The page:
What is dynamic range in photography exposure?

Dynamic range in photography refers to a camera’s ability to record a full range of both shadow and highlight details at the same time. It’s how well your camera captures light, but not all cameras have the same dynamic range.

Why you need to understand dynamic range

It’s all about exposure, so if you want well exposed photos, you need to know about dynamic range. You’ll have a good understanding of your camera’s capabilities and what you can do to achieve a good exposure if you can understand:

  • What dynamic range is
  • What affects it 
  • How to manipulate it

Like with everything in photography, when you know how something works you can control the outcome…and create images as you see them in your mind.

Understanding dynamic range in photography

Your camera’s dynamic range

As I mentioned, not all cameras have the same dynamic range. Far from it, because the dynamic range of a camera is determined by the sensor. So the bigger and better the sensor the better the dynamic range.

Compact cameras don’t have as wide a dynamic range as DSLRs, because the sensor is smaller. Full frame DSLRs have a much greater dynamic range than crop frame cameras. 

High end full frame cameras are able to record a higher dynamic range than entry level cameras, but even among the high end cameras some are better than others. More on this in a moment.

Dynamic range gradient from black to white

How is dynamic range in photography measured?

Dynamic range is measured in stops. It’s the same as when talking about adjusting the f-stop for aperture. Each f-stop is double (or half, depending on which way you’re going) the one before. In other words, F2.8 is double the brightness level of F4.

So, getting back to what I was saying a moment ago about how dynamic range varies between cameras…

The dynamic range of:

  • My old Nikon D700 (full frame camera) is 8 stops
  • Nikon D810 (full frame camera) is 15 stops
  • The human eye is about 20 stops

This is why we see better than our cameras – we can see much more detail from the darkest blacks through to the brightest whites.

High and low contrast lighting

Histogram of low and high contrast light conditions

The scene’s dynamic range

But there’s one more aspect to dynamic range – the dynamic range of the subject, or scene.

Here the dynamic range is the difference between the light intensities of the shadows and the highlights. Compare:

  • A high contrast, cloud-free sunny day – lots of bright sunlight and dark shadows – really high dynamic range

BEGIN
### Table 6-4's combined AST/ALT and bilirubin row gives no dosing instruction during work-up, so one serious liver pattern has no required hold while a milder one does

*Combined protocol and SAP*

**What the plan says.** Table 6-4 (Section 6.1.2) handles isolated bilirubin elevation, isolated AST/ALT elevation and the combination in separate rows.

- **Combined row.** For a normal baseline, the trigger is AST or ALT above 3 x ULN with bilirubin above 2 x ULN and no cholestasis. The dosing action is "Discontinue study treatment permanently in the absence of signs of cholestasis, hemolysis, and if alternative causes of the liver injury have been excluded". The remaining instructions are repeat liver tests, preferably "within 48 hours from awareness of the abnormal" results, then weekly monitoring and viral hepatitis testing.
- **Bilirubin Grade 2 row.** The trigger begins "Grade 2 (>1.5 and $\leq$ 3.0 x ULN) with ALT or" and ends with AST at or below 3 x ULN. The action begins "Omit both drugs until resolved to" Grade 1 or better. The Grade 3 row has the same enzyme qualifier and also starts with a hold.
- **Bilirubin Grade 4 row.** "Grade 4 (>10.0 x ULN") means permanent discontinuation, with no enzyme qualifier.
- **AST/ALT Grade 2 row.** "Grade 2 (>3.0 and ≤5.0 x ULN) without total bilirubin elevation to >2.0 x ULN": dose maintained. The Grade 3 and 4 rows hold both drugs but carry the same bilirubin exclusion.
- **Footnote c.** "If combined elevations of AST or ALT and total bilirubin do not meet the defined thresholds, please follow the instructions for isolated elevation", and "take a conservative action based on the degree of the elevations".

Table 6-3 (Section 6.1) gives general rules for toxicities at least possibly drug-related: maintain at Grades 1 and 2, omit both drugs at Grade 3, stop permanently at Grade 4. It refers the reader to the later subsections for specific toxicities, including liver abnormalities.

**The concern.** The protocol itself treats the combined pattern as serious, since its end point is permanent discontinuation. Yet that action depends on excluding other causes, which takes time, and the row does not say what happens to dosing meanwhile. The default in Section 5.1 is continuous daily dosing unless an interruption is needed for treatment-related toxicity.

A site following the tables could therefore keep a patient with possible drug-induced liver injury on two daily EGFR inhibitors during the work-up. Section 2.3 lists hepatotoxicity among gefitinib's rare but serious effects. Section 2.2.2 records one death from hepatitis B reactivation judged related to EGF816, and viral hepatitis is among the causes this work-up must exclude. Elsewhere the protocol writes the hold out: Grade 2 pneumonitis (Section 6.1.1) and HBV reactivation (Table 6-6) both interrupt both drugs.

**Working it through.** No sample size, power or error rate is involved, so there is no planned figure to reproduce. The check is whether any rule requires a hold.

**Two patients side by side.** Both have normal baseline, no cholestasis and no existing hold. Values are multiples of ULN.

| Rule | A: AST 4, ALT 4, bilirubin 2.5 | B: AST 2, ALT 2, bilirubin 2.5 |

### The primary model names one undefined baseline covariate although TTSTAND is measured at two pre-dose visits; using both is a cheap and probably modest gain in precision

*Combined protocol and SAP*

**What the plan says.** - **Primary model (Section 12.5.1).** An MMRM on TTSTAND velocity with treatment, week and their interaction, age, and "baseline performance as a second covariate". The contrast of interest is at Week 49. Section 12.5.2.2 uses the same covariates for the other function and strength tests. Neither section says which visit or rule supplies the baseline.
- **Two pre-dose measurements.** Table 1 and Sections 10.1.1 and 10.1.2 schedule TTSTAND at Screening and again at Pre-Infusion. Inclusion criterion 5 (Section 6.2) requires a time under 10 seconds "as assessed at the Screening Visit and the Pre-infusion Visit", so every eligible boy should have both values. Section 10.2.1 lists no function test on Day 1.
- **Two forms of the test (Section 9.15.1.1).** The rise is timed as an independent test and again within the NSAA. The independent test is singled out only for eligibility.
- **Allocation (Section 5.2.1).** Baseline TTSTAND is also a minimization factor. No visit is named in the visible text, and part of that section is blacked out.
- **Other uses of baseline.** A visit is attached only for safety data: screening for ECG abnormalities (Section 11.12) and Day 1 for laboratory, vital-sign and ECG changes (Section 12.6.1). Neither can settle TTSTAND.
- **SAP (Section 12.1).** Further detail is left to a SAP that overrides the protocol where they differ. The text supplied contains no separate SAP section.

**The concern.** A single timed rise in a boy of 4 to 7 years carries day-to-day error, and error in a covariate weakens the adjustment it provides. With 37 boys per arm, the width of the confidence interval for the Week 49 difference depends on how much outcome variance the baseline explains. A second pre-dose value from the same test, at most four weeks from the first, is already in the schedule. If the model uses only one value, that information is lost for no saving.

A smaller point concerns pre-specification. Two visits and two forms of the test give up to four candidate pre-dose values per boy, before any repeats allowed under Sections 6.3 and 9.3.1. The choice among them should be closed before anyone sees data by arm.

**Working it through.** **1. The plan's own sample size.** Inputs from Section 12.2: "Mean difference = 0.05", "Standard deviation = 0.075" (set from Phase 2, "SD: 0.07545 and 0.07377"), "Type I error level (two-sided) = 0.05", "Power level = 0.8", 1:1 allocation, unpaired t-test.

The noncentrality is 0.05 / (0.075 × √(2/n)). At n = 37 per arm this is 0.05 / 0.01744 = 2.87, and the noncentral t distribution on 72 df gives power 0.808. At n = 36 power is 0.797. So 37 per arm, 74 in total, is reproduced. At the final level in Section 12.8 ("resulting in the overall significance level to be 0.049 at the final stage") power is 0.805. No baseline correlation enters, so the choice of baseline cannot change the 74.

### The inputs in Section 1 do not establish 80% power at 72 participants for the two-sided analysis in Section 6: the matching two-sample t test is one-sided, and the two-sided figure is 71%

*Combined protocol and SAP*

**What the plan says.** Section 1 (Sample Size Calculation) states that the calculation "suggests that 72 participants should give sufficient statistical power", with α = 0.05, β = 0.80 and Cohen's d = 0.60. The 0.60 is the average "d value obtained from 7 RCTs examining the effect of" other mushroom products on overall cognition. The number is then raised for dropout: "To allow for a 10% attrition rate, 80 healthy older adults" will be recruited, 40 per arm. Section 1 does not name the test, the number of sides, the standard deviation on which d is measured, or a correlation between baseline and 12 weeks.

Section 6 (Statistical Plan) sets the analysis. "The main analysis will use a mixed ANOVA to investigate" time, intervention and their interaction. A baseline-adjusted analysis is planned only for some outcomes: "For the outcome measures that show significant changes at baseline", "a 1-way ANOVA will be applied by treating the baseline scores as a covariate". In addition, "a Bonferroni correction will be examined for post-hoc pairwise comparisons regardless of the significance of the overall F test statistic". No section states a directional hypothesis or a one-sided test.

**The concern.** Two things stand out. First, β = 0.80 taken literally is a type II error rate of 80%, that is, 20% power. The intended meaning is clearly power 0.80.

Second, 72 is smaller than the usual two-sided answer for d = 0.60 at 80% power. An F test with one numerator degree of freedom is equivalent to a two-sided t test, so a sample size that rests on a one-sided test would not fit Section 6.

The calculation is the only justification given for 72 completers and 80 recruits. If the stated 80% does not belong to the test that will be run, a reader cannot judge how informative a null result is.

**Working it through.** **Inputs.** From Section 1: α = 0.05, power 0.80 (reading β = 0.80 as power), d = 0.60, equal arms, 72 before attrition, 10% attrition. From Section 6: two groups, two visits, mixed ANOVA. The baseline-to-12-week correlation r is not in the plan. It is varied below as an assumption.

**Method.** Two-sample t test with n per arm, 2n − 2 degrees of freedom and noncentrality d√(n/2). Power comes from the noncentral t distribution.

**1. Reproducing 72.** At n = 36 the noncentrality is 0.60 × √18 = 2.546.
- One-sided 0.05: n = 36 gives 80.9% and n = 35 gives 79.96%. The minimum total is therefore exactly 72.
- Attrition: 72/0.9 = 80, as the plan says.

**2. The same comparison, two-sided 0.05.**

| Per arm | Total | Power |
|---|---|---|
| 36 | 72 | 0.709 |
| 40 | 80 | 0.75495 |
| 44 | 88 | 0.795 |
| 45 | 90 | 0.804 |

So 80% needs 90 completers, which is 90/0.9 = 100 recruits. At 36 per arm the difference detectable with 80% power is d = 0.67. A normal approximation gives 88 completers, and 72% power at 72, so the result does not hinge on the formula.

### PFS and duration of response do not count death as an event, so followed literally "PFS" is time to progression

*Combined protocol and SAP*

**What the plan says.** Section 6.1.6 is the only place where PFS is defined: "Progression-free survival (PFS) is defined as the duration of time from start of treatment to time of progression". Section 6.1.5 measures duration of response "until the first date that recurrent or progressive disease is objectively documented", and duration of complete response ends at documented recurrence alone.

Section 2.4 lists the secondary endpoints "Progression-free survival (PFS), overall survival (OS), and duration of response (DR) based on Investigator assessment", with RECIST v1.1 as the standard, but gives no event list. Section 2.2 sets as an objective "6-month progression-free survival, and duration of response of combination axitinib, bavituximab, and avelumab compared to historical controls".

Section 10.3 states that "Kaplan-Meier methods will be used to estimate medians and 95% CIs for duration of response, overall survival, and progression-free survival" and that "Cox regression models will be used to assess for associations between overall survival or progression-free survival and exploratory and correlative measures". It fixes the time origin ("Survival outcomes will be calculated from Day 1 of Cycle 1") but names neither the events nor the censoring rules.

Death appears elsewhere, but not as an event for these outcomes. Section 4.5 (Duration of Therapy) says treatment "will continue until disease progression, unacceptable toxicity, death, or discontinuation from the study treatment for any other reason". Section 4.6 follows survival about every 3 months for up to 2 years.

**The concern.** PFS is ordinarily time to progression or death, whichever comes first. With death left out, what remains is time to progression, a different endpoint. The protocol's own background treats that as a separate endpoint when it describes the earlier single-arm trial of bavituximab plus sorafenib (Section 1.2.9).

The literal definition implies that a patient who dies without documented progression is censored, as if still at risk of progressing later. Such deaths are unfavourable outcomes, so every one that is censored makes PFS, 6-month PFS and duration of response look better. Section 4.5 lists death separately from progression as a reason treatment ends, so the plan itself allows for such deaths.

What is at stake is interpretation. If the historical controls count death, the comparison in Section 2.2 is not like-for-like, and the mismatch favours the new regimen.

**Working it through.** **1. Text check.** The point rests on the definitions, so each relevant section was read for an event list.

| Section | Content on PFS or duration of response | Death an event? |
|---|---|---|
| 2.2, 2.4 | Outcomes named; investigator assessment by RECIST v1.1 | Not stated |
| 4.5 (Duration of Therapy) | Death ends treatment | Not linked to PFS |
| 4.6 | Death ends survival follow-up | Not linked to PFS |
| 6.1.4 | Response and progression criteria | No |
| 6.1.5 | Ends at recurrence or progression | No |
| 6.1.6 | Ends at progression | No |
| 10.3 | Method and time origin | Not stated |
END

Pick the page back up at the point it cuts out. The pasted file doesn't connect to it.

• A low contrast, heavily overcast day – no shadows – easier to photograph, because it fits within the dynamic range of your camera

So, the sunnier it is, the brighter the highlights will be and the stronger the shadows will be, for a large tonal range in the scene.

Dynamic range of high and low contrast light

Histogram high and low contrast light conditions

You can see the difference in tones in the histograms beneath each photo

What if it’s too bright for my camera?

If your camera can’t record both the highlights and the shadows of the scene, you’ll have to make a choice about what is important to avoid clipping (detail not being recorded). If you expose for the:

  • Highlights, you’ll lose detail in the shadows as they’ll be underexposed, or blocked
  • Shadows, you’ll lose detail in the highlights as they’ll be overexposed, or blown out


How to manage dynamic range

Regardless of your camera’s abilities, there’ll come a time when a scene is beyond the capabilities of your camera’s dynamic range.

Once you know your camera, and more specifically it’s limitations, you can start to learn how to work with it. When it comes to dynamic range, there are many things you can do, but they can be summed up into three choices:

  • Reduce the contrast
  • Avoid the contrast
  • Embrace the contrast

1. Reduce the dynamic range of a scene

When you reduce the contrast of a scene, you reduce the dynamic range in photography.

If you refer back to the diagram at the top of the article, you’ll see that if the shadows are lighter, or the highlights are darker, or both, the dynamic range of the scene is less. As a result it’s easier for your camera to accurately record both the light and dark areas without overexposing highlights or underexposing shadows.

There are two ways to reduce the dynamic range of a scene:

a) Lighten shadows

To “lift” the shadows add in light so they are closer in brightness to the more illuminated areas of a scene.

To lighten shadows:

  • Use a reflector to bounce light back into the dark part of the scene
  • Use flash off camera (preferable to on camera) to light the dark part of the scene
  • Shoot in RAW and adjust the shadow slider up in post production
  • Adjust in post production using editing software like Lightroom

Product and portrait photographers manipulate light in the studio and on location with the use of reflectors and strobes to light the subject and/or fill in the shadows.

b) Darken highlights

Alternatively, you can work on the other end of the dynamic range to reduce the highlights. In other words, make the highlights darker.

To reduce highlights:

  • Use a diffuser to block some of the light
  • Use a graduated ND filter to darken a bright sky
  • Shoot in RAW (rather than JPEG) and adjust the highlights slider down in post production